Fortunately for the prodigal, he did come to his senses and remember who he was. I can see him slapping himself on the forehead, and saying, "What am I doing here? I'm not a pig farmer! I'm a son of a father who has a lot of money and food! Why am I starving here?" So, after coming to his senses he returned home. He still didn't completely remember who we was though. Or better, he didn't understand completely the kind of person his father was. His plan was to go home and convince his father to give him a job. He didn't believe his father would accept him back as a son. We sometimes also forget who we are dealing with when we go to our Father. We believe the lies that we can't be his child if we do certain things, or that we have to do something to get ourselves back into his good graces. We feel we have to "get right with God." We forget that our Father loves us and always accepts us.

The son returns and finds himself in the midst of a homecoming better than he could have imagined. He can't get his prepared speech out before his father welcomes him back and throws the biggest party the neighborhood has ever seen. So it is when we come to our senses and remember who we are. We are beloved children of the Creator of the universe. He is pleased with us, and there is absolutely nothing we can do to cause his love to decrease, and nothing we can do to increase his love. He holds us in his hands and nothing can pull us out. Period.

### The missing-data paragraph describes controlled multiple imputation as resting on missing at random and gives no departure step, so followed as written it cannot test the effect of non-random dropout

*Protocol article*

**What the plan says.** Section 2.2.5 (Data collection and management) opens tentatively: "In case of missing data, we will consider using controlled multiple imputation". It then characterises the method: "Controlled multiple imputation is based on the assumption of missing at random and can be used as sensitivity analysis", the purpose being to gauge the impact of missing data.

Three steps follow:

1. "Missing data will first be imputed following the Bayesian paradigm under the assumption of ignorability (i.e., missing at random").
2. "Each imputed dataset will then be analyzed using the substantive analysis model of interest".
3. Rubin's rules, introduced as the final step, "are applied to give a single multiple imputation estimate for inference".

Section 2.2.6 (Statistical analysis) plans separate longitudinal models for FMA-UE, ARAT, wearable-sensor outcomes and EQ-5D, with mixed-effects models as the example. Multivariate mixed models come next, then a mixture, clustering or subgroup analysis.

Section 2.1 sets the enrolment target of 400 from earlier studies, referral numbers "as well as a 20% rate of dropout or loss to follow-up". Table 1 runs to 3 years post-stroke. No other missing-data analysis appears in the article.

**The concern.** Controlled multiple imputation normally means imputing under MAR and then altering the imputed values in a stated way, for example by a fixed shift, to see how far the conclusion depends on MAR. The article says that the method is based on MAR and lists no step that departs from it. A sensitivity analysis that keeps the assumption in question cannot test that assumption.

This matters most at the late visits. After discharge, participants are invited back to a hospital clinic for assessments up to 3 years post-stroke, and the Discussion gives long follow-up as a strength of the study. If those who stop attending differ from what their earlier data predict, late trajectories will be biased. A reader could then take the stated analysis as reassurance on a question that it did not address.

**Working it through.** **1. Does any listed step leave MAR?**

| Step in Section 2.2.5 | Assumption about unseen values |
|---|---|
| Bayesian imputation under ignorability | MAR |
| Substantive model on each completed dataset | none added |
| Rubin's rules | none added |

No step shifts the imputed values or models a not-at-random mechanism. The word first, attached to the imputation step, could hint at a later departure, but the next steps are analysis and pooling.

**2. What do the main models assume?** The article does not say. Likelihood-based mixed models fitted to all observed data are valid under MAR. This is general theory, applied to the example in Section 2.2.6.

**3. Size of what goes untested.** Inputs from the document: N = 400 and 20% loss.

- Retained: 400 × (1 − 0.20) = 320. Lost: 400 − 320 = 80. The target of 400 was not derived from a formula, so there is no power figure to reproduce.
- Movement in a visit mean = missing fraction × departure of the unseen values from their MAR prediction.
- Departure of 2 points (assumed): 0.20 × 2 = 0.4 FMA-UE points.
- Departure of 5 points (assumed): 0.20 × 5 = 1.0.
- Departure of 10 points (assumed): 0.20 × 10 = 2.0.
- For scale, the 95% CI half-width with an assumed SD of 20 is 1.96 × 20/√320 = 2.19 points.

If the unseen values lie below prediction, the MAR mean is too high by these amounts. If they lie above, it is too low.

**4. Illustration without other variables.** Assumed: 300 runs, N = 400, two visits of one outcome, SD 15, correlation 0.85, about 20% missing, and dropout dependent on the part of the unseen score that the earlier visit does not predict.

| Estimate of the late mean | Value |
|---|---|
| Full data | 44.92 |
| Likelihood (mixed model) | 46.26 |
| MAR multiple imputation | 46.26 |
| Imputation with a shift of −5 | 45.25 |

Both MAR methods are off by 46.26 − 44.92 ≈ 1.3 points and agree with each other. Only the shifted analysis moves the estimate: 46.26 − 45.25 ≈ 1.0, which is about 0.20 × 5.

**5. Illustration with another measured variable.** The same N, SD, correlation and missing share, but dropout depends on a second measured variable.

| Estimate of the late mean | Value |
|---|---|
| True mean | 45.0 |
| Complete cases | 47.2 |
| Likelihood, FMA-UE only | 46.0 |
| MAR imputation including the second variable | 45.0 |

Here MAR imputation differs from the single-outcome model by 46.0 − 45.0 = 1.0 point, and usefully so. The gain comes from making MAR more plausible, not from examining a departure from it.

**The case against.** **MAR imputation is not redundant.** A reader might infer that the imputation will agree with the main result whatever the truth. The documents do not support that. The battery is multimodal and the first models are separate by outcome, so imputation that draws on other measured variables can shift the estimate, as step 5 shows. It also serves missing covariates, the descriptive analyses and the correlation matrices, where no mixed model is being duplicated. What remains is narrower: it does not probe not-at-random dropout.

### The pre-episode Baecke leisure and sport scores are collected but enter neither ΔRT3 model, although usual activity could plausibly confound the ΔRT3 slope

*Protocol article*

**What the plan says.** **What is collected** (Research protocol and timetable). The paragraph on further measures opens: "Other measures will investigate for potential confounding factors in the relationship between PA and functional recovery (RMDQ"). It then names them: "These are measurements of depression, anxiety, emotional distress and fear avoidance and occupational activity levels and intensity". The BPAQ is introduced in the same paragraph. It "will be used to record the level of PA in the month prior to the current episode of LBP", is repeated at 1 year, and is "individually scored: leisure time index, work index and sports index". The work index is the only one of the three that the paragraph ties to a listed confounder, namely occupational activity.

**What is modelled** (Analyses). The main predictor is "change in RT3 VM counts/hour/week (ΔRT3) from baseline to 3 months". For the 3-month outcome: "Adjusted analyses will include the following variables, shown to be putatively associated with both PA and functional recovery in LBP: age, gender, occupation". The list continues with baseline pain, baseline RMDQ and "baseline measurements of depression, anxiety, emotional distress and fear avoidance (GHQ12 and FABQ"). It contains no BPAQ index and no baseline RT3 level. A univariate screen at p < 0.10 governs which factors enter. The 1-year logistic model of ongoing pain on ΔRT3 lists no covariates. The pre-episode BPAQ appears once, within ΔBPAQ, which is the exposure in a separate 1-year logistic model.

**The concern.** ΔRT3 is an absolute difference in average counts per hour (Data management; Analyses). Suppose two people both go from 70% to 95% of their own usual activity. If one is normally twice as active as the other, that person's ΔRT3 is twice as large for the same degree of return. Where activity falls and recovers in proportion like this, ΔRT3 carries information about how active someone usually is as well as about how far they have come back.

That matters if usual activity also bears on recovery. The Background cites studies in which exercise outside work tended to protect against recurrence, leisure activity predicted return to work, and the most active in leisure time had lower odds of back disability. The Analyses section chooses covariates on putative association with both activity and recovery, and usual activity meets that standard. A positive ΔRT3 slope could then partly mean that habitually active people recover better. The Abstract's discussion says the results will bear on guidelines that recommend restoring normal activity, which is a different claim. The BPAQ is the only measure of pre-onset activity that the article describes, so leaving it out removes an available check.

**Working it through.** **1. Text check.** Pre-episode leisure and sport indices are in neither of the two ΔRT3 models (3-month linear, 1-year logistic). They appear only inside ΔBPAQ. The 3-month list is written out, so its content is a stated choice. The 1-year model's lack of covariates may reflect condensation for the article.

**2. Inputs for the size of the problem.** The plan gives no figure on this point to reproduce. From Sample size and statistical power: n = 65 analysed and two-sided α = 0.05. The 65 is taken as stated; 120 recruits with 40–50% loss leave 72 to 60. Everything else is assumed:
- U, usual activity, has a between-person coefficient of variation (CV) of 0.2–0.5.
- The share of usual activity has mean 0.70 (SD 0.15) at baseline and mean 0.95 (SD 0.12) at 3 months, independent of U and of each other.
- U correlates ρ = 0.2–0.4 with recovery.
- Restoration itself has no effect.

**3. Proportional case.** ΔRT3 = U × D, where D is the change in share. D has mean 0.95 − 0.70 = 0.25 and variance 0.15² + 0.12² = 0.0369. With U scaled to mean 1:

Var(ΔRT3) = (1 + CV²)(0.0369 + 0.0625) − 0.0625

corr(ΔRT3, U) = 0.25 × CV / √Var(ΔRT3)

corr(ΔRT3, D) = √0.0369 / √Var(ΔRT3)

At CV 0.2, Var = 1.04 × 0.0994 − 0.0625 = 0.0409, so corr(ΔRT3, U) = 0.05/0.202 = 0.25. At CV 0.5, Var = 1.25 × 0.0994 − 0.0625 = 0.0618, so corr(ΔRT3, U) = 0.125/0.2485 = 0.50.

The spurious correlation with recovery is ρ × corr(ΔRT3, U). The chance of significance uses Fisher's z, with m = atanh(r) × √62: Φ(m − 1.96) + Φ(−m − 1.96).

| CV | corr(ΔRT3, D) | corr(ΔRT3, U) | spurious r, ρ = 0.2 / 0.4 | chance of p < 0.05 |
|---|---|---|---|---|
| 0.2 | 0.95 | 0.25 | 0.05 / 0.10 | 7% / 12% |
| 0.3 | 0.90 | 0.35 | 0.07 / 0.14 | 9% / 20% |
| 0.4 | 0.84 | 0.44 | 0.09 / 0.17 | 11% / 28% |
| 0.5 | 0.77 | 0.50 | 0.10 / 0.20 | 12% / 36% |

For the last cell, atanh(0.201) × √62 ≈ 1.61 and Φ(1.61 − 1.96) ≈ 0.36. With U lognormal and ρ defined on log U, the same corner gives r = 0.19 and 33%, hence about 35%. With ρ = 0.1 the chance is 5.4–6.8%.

Remember who you are. If you've forgotten, your Father is looking for your return so he can lavish his grace and love on you.

Wednesday, November 28, 2012

World Vision Wednesday

Yesterday was Giving Tuesday. (I know I'm a day late. So sue me. You won't get anything :) ) Even though the "official" day is over, there are still a many ways you can give to those less fortunate during the holiday season. Check out opportunities in your own local area, or go here to find out others ways you can give.

Tuesday, November 20, 2012

I Know Who I Am: Repost

This is a repost from August 1, 2011. This is one of the lessons God has been teaching me more and more this year.


One of the perks of driving a bus part time for a summer camp is being able to go to movies for free and see films that you might not otherwise see. Last Friday, I drove a group to the local cheap seat theater and saw "Kung Fu Panda 2." Since our own children are adults, I probably would not have gone to see this particular movie on my own.